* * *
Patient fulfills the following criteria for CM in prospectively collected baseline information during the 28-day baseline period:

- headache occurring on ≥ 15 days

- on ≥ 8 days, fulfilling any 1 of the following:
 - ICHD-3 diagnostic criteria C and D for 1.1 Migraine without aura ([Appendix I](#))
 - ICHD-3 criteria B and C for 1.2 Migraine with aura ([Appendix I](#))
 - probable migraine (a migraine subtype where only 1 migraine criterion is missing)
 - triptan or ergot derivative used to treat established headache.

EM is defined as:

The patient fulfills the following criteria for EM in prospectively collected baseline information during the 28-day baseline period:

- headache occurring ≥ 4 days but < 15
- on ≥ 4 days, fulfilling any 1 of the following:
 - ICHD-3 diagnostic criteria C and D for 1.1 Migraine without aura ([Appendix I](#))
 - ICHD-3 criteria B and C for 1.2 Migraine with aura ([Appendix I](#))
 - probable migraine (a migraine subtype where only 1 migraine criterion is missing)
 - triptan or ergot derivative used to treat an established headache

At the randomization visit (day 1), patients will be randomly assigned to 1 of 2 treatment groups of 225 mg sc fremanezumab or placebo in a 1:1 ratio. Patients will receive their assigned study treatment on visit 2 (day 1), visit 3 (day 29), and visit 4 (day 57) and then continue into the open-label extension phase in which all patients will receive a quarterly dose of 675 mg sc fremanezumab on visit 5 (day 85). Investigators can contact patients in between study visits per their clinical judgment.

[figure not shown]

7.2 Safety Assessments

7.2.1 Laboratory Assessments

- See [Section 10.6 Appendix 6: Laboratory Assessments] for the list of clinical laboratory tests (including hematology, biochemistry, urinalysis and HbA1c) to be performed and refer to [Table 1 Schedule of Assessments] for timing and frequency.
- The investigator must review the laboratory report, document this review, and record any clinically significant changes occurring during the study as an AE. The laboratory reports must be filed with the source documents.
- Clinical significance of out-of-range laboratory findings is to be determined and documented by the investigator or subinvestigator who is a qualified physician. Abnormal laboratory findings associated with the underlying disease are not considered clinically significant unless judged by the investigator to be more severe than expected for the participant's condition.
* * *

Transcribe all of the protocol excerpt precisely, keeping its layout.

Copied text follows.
Patient fulfills the following criteria for CM in prospectively collected baseline information during the 28-day baseline period:

- headache occurring on ≥ 15 days

- on ≥ 8 days, fulfilling any 1 of the following:
 - ICHD-3 diagnostic criteria C and D for 1.1 Migraine without aura ([Appendix I](#))
 - ICHD-3 criteria B and C for 1.2 Migraine with aura ([Appendix I](#))
 - probable migraine (a migraine subtype where only 1 migraine criterion is missing)
 - triptan or ergot derivative used to treat established headache.

EM is defined as:

The patient fulfills the following criteria for EM in prospectively collected baseline information during the 28-day baseline period:

- headache occurring ≥ 4 days but < 15
- on ≥ 4 days, fulfilling any 1 of the following:
 - ICHD-3 diagnostic criteria C and D for 1.1 Migraine without aura ([Appendix I](#))
 - ICHD-3 criteria B and C for 1.2 Migraine with aura ([Appendix I](#))
 - probable migraine (a migraine subtype where only 1 migraine criterion is missing)
 - triptan or ergot derivative used to treat an established headache

At the randomization visit (day 1), patients will be randomly assigned to 1 of 2 treatment groups of 225 mg sc fremanezumab or placebo in a 1:1 ratio. Patients will receive their assigned study treatment on visit 2 (day 1), visit 3 (day 29), and visit 4 (day 57) and then continue into the open-label extension phase in which all patients will receive a quarterly dose of 675 mg sc fremanezumab on visit 5 (day 85). Investigators can contact patients in between study visits per their clinical judgment.

[figure not shown]

7.2 Safety Assessments

7.2.1 Laboratory Assessments

- See [Section 10.6 Appendix 6: Laboratory Assessments] for the list of clinical laboratory tests (including hematology, biochemistry, urinalysis and HbA1c) to be performed and refer to [Table 1 Schedule of Assessments] for timing and frequency.
- The investigator must review the laboratory report, document this review, and record any clinically significant changes occurring during the study as an AE. The laboratory reports must be filed with the source documents.
- Clinical significance of out-of-range laboratory findings is to be determined and documented by the investigator or subinvestigator who is a qualified physician. Abnormal laboratory findings associated with the underlying disease are not considered clinically significant unless judged by the investigator to be more severe than expected for the participant's condition.